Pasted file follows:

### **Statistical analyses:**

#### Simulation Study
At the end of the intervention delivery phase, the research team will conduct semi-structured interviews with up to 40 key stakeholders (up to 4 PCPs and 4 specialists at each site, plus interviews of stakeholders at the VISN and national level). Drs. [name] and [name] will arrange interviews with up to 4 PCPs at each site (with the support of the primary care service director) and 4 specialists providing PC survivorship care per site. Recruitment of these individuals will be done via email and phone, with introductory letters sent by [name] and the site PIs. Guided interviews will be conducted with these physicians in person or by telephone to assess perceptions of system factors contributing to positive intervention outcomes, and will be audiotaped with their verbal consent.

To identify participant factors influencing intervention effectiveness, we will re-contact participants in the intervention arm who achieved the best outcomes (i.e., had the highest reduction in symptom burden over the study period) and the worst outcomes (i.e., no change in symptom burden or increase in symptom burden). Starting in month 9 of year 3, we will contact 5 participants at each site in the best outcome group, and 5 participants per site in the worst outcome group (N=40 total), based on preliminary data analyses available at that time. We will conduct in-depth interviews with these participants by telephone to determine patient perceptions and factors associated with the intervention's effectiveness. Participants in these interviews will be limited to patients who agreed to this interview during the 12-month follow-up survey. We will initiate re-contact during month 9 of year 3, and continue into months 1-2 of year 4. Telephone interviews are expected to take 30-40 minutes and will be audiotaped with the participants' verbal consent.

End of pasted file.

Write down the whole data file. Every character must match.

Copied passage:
### **Statistical analyses:**

#### Simulation Study
At the end of the intervention delivery phase, the research team will conduct semi-structured interviews with up to 40 key stakeholders (up to 4 PCPs and 4 specialists at each site, plus interviews of stakeholders at the VISN and national level). Drs. [name] and [name] will arrange interviews with up to 4 PCPs at each site (with the support of the primary care service director) and 4 specialists providing PC survivorship care per site. Recruitment of these individuals will be done via email and phone, with introductory letters sent by [name] and the site PIs. Guided interviews will be conducted with these physicians in person or by telephone to assess perceptions of system factors contributing to positive intervention outcomes, and will be audiotaped with their verbal consent.

To identify participant factors influencing intervention effectiveness, we will re-contact participants in the intervention arm who achieved the best outcomes (i.e., had the highest reduction in symptom burden over the study period) and the worst outcomes (i.e., no change in symptom burden or increase in symptom burden). Starting in month 9 of year 3, we will contact 5 participants at each site in the best outcome group, and 5 participants per site in the worst outcome group (N=40 total), based on preliminary data analyses available at that time. We will conduct in-depth interviews with these participants by telephone to determine patient perceptions and factors associated with the intervention's effectiveness. Participants in these interviews will be limited to patients who agreed to this interview during the 12-month follow-up survey. We will initiate re-contact during month 9 of year 3, and continue into months 1-2 of year 4. Telephone interviews are expected to take 30-40 minutes and will be audiotaped with the participants' verbal consent.